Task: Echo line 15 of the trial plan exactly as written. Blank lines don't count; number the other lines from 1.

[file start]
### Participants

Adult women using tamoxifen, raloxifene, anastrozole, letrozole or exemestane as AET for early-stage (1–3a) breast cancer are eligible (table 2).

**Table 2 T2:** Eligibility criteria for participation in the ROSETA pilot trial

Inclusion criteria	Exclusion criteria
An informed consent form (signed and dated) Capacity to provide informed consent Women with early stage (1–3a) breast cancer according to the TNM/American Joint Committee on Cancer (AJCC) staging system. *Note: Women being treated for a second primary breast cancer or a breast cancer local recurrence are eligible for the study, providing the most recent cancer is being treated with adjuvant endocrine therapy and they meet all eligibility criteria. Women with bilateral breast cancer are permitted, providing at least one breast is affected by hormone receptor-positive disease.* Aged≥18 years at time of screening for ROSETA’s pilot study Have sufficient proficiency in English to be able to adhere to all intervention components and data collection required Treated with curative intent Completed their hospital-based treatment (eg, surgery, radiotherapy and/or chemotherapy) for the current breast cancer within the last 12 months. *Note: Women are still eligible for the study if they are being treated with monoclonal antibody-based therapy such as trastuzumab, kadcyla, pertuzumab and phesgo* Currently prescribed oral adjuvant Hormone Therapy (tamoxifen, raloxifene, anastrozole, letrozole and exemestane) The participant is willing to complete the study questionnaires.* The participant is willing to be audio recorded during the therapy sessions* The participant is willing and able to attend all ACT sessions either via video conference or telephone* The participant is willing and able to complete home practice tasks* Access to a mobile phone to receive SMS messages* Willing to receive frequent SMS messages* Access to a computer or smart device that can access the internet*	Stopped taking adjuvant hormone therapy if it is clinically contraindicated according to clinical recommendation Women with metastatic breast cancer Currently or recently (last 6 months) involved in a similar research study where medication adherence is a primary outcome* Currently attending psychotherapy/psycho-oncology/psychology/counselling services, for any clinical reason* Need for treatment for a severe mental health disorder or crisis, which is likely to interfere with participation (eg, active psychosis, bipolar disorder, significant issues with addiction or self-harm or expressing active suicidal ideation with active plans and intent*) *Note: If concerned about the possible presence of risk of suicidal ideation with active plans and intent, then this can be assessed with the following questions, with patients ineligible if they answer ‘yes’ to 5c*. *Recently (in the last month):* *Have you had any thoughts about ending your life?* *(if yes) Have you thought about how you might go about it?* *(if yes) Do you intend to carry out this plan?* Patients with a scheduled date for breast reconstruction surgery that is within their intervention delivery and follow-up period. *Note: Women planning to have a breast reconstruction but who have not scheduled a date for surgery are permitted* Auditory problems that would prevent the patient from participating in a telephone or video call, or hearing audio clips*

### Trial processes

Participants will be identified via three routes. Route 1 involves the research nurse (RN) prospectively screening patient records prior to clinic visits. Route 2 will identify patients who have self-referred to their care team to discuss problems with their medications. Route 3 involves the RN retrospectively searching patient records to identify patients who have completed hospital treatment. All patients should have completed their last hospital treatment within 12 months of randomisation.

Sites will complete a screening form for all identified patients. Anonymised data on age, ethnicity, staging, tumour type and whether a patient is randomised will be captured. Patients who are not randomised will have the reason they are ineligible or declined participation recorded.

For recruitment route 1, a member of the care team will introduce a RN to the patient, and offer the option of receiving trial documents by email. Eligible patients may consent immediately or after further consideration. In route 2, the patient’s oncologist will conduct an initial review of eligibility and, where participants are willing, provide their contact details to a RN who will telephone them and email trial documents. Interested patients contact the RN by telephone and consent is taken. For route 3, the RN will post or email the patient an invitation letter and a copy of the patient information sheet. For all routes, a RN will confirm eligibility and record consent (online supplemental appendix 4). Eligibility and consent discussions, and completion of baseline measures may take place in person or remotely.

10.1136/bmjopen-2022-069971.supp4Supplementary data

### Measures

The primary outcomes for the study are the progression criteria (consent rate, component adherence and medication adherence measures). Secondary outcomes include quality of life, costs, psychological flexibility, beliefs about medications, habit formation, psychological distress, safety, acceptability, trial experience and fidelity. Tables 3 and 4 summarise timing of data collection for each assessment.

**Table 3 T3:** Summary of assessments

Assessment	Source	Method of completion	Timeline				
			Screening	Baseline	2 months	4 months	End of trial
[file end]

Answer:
			Screening	Baseline	2 months	4 months	End of trial